• Awareness of use of complementary and alternative medicine (CAM), mindfulness meditation, traditional indigenous practices, self-hypnosis, support groups, homeopathic products, liver detoxification, and pseudo-scientific therapies (weight loss pills, fad diets)

2.8. Explain the importance of healthy child development

  • Experiences in early life that can affect lifestyle choices and behaviors in adulthood e.g., breastfeeding, childhood obesity, alcohol consumption, food choices, family activities, history of abuse
  • Role of technology in decreasing physical and social interaction
  • Modelling of healthy behaviors e.g., physical activity

2.9. Describe the role of biology and genetic endowment

  • Role of genetics
  • Importance of family history
  • Identification of at-risk individuals e.g., metabolic syndrome

2.10. Describe how health services impact NAFLD

  • Access to appropriate monitoring and management of co-morbidities
  • Nurse’s role in collaborative client care
  • Effect of stigma and discrimination on service access and utilization
  • Feasibility and appropriateness of NAFLD patients seeing a specialist
  • Different provincial lab testing and DI tests available and wait times
  • Role of specialty nurses educating primary care physicians on NAFLD care pathways (see Alberta Health Services NAFLD Primary Care Pathway weblink in References)

2.11. Understand the role of gender

  • Recognize that gender differences in likelihood of diagnosis, natural history of disease and disease progression.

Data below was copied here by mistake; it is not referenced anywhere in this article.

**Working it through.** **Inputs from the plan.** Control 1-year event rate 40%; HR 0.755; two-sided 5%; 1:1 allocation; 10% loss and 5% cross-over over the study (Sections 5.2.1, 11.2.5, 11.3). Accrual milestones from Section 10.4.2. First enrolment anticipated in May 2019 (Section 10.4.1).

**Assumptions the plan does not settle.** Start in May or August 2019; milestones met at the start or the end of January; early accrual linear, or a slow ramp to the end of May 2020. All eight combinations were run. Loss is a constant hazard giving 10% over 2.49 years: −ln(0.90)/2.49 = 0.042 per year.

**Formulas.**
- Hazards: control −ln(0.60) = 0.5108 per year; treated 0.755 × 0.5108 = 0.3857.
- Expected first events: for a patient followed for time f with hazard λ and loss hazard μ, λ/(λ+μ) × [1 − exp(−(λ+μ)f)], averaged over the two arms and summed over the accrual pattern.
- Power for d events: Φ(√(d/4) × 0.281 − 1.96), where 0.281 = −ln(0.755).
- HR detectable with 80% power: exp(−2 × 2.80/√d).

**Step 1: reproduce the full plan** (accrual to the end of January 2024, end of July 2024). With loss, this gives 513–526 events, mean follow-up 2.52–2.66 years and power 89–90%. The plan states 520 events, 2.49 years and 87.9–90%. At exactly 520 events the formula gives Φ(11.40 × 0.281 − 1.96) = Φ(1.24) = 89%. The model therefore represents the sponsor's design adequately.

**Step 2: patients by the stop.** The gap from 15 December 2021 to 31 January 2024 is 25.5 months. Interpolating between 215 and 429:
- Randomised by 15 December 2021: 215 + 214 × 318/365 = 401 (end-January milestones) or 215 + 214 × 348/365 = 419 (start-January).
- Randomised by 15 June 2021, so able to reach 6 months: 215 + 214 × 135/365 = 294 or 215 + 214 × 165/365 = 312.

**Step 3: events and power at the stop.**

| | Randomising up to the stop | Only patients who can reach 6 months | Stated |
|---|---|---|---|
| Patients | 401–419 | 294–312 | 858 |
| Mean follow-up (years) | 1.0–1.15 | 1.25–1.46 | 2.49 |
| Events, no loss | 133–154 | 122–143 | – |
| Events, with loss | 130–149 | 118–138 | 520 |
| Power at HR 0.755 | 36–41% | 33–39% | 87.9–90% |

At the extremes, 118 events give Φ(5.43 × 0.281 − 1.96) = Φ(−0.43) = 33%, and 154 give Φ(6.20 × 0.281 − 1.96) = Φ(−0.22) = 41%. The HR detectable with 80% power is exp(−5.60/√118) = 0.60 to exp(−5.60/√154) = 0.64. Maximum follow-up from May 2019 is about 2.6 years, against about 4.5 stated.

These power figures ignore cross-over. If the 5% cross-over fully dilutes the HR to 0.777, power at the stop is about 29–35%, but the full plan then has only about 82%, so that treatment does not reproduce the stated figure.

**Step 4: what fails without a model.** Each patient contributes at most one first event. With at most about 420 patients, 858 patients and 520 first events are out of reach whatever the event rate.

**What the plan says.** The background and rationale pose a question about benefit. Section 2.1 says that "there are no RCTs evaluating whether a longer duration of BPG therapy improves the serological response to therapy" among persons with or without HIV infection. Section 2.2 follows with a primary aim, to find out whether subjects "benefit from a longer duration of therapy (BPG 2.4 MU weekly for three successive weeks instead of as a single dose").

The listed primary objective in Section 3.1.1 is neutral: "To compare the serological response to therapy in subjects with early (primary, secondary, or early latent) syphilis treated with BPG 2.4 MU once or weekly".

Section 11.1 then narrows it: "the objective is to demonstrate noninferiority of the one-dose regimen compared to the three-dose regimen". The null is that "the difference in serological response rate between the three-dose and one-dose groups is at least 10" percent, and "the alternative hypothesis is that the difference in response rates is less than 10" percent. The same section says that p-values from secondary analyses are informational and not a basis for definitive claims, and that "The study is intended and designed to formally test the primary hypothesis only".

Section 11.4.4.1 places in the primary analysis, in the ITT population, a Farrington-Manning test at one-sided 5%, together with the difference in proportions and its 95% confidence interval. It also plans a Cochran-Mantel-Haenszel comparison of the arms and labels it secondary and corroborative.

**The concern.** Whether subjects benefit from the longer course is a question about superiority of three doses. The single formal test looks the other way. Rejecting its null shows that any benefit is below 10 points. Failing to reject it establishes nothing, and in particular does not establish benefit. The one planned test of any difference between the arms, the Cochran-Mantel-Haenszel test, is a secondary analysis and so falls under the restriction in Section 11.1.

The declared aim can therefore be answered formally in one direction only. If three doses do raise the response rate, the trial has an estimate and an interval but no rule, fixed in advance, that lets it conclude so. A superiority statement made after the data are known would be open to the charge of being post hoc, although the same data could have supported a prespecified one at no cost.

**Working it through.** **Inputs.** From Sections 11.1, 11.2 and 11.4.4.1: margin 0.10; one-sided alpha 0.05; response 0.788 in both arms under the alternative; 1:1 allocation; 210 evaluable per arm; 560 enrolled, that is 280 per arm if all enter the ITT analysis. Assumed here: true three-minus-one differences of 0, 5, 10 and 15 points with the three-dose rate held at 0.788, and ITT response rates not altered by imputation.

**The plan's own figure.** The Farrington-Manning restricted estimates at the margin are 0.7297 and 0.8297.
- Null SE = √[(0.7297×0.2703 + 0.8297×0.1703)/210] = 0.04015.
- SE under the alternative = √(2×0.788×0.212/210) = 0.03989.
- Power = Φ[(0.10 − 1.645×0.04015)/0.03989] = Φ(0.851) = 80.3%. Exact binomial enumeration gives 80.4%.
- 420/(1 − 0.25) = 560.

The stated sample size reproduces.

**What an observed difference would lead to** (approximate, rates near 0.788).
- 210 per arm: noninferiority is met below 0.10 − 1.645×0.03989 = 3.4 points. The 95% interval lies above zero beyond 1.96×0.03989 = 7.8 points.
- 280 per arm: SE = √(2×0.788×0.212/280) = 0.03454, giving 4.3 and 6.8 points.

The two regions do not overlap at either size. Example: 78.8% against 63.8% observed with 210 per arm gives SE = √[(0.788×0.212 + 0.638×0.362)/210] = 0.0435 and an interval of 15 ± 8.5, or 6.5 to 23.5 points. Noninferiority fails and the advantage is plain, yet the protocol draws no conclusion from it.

2.12. Understand the impact of culture

  • Implications related to NAFLD e.g., alcohol as part of lifestyle, ethnicity, and diet
  • Importance of culturally sensitive care e.g., avoid actions that diminish, demean or disempower the cultural identity and well-being of an individual
  • Self-reflection of provider’s values and beliefs

3. A: Intervention Competencies (Client Focused)

3.1. Describe health promotion activities associated with NAFLD

  • Education of at-risk populations
  • Balance nutrition and exercise to maintain an ideal body weight
  • Avoid alcohol, tobacco, illicit substances, solvents and chemical irritants
  • Medication reconciliation and education
  • Impact of prescribed and non-prescribed medications on weight gain/ hepatotoxicity
  • Utilization of agents such as GLP1 that promote weight loss (obesity guidelines link)
  • Management of co-morbid conditions e.g., cardiac risk factors, diabetes control, dyslipidemia
  • Immunizations to prevent co-morbid diseases e.g., hepatitis A/B, pneumovax, influenza, COVID-19

3.2. Understand and access to available clinical pathway

  • Knowledge of emerging provincial care NAFLD pathways to assist primary care providers to help identify NAFLD, and guide them when to treat in primary care settings and when to refer e.g. Alberta Health Services NAFLD Primary Care Pathway (see weblink in References)

3.3. Identify what the nurse needs to know about NAFLD assessment

  • Importance of education for at risk individuals due to asymptomatic nature of presentation
  • Knowledge of lab investigations required to rule out other liver diseases to diagnose NAFLD e.g. viral hepatitis, autoimmune workup
  • The impact of co-morbid disease management
  • Use of invasive and non-invasive tests used to diagnose NAFLD e.g., liver biopsy, Fibroscan, MRE, shearwave elastography, Fibrotest, serum serological markers (APRI and FIB4)

3.4. Describe the management of disease progression of NAFLD

  • Signs and symptoms of progression e.g., jaundice, progression from F3-F4, muscle wasting, ascites
  • Screening and surveillance for those with fibrosis e.g., ultrasound for HCC , upper endoscopy for varices